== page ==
103. EARLY MITIGATION PORK
Many peak oilers believe that global peak oil is imminent, and the world is completely unprepared for it. They like to cite this passage in the Hirsh report:
The peaking of world oil production presents the U.S. and the world with an unprecedented risk management problem. As peaking is approached, liquid fuel prices and price volatility will increase dramatically, and without timely mitigation, the economic, social and political costs will be unprecedented. Viable mitigation options exist on both the supply and demand sides, but to have substantial impact, they must be initiated more than a decade in advance of peaking.(P. 4)These folks are alarmists, in a big hurry, who claim that the only prudent course is to start mitigating NOW!! Then if peak comes early, we'll be ready, and if it comes late, there is no harm done. But this ignores the fact that mitigating too early does cause harm.
Hirsch et al. allude to this problem in their report:
2. Oil Peaking Risk Analysis: Cost of Premature Mitigation versus WaitingThat's putting it charitably. What we're actually talking about here is massive-scale pork, the classic example being oil shale in the late 70s, early 80s:
The date of world oil production peaking is unknowable, but it may occur in the not too distant future. Large-scale mitigation is needed more than a decade before the onset of peaking if economic hardship is to be avoided. If major efforts were initiated early and peaking was to occur decades later, there might be an unproductive use of resources. (Hirsch report, P. 88)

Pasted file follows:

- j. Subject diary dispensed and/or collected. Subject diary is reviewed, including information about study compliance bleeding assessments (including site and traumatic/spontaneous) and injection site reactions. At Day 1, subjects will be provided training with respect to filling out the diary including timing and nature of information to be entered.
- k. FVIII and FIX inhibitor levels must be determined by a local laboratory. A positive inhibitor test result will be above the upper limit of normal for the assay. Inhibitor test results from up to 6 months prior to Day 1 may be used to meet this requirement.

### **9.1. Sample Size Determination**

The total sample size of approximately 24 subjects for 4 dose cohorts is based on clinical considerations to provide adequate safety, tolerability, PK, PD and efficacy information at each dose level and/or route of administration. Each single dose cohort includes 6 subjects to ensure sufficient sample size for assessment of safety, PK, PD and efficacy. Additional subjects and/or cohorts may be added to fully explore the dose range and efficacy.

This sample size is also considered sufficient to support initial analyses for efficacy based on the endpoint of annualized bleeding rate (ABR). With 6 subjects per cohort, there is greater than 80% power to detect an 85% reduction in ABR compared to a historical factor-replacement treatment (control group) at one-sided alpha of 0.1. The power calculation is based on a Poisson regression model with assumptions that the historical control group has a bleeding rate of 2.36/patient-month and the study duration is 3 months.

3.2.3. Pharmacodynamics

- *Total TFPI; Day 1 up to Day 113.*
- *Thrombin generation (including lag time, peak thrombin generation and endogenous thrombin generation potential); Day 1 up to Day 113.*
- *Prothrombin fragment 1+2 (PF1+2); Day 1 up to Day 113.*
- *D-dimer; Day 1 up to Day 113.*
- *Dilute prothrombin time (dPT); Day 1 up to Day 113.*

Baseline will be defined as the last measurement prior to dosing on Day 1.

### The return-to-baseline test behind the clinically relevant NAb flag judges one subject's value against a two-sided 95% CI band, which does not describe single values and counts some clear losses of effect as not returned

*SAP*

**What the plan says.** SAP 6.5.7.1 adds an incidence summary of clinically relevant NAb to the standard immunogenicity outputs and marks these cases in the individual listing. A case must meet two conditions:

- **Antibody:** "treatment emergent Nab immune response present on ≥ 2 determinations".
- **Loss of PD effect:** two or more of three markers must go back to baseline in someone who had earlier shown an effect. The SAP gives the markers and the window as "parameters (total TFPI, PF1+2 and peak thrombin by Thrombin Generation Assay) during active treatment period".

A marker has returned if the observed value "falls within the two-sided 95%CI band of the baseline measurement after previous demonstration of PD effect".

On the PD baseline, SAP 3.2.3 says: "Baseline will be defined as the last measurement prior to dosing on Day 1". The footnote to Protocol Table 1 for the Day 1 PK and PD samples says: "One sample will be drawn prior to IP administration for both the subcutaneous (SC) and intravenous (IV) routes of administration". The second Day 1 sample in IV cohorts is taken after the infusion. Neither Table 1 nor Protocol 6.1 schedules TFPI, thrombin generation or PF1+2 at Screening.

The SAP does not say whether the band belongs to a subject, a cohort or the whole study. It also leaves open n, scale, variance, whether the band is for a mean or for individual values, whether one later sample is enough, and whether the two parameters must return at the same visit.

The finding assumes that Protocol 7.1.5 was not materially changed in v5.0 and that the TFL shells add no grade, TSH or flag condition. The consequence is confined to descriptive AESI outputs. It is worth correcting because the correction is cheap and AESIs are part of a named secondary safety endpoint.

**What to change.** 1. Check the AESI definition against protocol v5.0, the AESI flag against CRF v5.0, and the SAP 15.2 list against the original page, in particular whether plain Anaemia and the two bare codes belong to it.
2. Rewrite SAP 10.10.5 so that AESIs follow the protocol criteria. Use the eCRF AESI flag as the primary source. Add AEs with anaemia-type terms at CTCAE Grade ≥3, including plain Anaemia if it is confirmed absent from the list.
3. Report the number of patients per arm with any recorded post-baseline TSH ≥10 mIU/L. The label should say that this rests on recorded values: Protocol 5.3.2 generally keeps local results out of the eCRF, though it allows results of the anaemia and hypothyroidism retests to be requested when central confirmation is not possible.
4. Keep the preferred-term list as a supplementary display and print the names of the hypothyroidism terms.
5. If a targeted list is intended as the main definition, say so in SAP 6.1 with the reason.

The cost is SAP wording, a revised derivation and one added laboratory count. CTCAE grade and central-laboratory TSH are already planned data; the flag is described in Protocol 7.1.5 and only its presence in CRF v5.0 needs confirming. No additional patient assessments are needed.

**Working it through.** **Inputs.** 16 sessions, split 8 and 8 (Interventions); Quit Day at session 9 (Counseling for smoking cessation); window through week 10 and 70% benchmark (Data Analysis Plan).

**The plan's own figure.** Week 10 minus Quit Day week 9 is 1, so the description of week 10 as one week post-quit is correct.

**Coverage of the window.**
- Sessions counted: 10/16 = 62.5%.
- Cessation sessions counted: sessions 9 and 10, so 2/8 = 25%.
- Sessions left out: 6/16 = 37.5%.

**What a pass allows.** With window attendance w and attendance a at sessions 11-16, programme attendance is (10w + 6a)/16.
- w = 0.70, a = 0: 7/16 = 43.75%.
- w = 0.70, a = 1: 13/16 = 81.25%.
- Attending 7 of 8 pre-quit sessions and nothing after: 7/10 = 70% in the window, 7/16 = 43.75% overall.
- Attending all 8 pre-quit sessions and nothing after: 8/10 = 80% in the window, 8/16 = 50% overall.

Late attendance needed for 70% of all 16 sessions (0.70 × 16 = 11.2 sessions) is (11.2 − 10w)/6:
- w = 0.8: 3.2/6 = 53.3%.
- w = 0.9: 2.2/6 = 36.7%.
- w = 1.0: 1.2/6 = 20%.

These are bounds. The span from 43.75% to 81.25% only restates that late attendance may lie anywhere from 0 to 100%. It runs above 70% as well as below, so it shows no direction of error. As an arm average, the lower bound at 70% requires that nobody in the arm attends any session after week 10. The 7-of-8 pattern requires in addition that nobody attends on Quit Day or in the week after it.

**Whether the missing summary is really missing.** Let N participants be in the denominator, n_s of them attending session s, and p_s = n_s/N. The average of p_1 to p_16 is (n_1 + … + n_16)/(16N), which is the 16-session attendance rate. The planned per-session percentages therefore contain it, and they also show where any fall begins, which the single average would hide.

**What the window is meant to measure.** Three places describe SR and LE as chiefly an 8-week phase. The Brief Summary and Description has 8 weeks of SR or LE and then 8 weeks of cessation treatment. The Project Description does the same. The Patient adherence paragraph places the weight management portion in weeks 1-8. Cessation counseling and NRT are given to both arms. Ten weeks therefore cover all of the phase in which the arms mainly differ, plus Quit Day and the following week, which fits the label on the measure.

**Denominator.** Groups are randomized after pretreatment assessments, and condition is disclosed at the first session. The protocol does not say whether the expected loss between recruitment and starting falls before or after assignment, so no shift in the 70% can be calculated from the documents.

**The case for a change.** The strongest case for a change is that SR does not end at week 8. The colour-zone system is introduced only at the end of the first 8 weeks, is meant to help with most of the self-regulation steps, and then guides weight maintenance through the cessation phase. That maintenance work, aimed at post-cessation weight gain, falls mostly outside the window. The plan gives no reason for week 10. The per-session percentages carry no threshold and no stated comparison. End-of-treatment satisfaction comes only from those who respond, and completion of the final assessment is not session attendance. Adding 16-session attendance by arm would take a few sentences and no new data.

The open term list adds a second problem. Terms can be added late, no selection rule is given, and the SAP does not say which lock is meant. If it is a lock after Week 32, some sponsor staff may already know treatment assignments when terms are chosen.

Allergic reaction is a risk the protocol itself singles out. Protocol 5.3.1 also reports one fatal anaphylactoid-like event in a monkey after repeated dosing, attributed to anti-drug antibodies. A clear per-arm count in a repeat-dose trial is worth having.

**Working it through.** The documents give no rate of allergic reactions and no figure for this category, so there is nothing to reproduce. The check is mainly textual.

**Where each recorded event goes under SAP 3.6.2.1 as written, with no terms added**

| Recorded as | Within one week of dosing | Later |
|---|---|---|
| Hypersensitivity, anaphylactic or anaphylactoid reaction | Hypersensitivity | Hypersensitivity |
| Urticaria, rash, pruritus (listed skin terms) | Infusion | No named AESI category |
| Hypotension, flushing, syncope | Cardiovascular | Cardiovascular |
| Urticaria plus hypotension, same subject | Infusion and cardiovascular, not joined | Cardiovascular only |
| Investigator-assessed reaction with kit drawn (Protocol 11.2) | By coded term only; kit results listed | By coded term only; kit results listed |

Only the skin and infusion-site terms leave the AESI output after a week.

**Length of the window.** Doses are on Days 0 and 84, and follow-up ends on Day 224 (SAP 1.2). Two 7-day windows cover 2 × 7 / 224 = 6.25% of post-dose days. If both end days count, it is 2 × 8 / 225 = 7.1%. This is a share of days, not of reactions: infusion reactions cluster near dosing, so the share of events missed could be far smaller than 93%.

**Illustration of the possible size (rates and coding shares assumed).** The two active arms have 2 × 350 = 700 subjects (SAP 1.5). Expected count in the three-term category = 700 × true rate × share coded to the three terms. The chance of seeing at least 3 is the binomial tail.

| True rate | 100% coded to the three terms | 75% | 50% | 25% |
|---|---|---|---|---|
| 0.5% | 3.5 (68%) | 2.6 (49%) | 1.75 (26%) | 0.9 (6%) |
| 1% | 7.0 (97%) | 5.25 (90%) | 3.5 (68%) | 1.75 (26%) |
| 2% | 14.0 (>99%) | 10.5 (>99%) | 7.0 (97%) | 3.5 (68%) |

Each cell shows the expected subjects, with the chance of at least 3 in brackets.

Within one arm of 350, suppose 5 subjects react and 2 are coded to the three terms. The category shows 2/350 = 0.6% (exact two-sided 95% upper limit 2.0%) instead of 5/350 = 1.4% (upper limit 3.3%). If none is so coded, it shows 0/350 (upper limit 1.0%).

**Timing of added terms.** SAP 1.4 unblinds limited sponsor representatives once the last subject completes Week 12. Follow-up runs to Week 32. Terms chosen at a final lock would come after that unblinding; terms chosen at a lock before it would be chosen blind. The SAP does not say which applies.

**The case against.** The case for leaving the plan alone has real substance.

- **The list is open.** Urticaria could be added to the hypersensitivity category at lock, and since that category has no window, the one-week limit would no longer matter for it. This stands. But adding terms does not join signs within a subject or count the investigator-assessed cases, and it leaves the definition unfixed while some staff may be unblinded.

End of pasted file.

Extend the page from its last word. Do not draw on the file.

The second great challenge the Democrats faced was an OPEC-induced surge in energy prices. Carter came in with some good and some bad ideas about how to alleviate the energy crisis. Democrats in Congress rebuffed the president's best plan--Carter's attempt to lift the price controls Richard Nixon had imposed on domestic energy. But congressional Democrats eagerly adopted his bad ideas, including the creation of the Department of Energy, which would become perhaps the most dysfunctional agency in Washington. House Speaker Tip O'Neill set up a task force to speed along passage of the authorizing bill, getting the agency running in a matter of months. Congress happily signed on in 1980 when Carter asked it to set up the Synthetic Fuels Corporation. The program ultimately spent $88 billion subsidizing American oil and gas companies to try to extract petroleum out of oil shale, an enterprise only slightly more cost-effective than trying to wring water from a stone. The SynFuels concept dispensed a lot of taxpayer money to a lot of Democratic interest groups but did nothing to solve the energy crisis.SourceThere you go. $88 billion of public money oinked down by Unocal and others in the hog-trough of "early mitigation". That's the cost of mitigating too early.
Speaking of pork, wasn't the Iraq war a $200 billion subsidy for the oil companies and a porkfest for Halliburton?
Coal "synfuels" are still a multi-billion dollar a year tax credit scam 25 years after Jimmy Carter.
And right on cue, the refiners just can't seem to get the job done without another government hand-out:
Bob Slaughter, the president of the National Petrochemical and Refiners Association, told a House committee last week that Congress could expand tax incentives included in the energy bill as a way to encourage growth of the refining industry.Source: The Hill